The courts have spoken: even coked-up police officers on disability retirement who do construction work can deserve a $52,366.44 annual pension. The Court of Appeals yesterday decided that, because of some bureaucratic shenanigans, retired police officer James Seiferheld can keep his tax-free pension—despite the fact there is strong evidence he never should have gotten it in the first place. Everybody ready to get angry?

Back in December 2003, 12-year-vetern Seiferheld put in for retirement after he claimed to have suffered an on-duty injury to his shoulder while walking on ice and snow (i.e. he fell down). Within a month he was granted an early leave and awarded a three-quarters-pay pension. But by May of 2004 police were already investigating rumors that the former officer was using his shoulder just fine while doing construction work—they even say they got it on video. The police Medical Board reviewed the case three times and noticed that his "has improved dramatically."

So in April, 2007, Seiferheld was called back to duty. Great, right? Wrong. Seiferheld proceeded to fail a drug test (cocaine was found in his hair) and was medically disqualified from returning to work. In July, 2007, the city's Law Department striped Seiferheld of his pension, so naturally the married man with two kids sued. And though he lost in his first go round, he won in the Appellate courts and again yesterday in the Court of Appeals in a 6-1 decision that even the judges weren't happy to make finding "the case as a whole very troubling."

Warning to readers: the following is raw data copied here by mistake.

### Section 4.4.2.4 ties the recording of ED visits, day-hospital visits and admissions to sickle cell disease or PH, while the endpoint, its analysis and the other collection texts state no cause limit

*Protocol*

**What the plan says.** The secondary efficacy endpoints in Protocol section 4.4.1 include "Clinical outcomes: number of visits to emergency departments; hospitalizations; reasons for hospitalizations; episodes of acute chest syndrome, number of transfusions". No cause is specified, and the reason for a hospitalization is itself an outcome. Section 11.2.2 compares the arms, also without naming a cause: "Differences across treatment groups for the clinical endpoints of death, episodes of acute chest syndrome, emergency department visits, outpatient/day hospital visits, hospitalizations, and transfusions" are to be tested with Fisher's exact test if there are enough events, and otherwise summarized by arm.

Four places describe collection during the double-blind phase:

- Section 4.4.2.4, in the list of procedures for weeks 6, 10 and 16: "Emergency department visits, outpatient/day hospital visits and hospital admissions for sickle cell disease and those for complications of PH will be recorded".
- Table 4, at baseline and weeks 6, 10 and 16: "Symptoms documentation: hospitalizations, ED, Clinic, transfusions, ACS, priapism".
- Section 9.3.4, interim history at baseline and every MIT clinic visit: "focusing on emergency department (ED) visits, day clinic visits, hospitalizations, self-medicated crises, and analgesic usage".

The Court of Appeals judges said a lower appellate court was correct when it ruled that benefits can be terminated only by the trustees of the Police Pension Fund, who had failed to do so. The did acknowledge the city's position had "common-sense appeal."

So now the coked-up construction worker will once again collect $4,363.87 a month from the city. And even better, he's planning to try and get the benefits he has been denied the past four years. "It is clear that given that the termination of his pension was unlawful and improper, he is entitled to the back monies," his lawyer, Robert Ungaro, told the Post.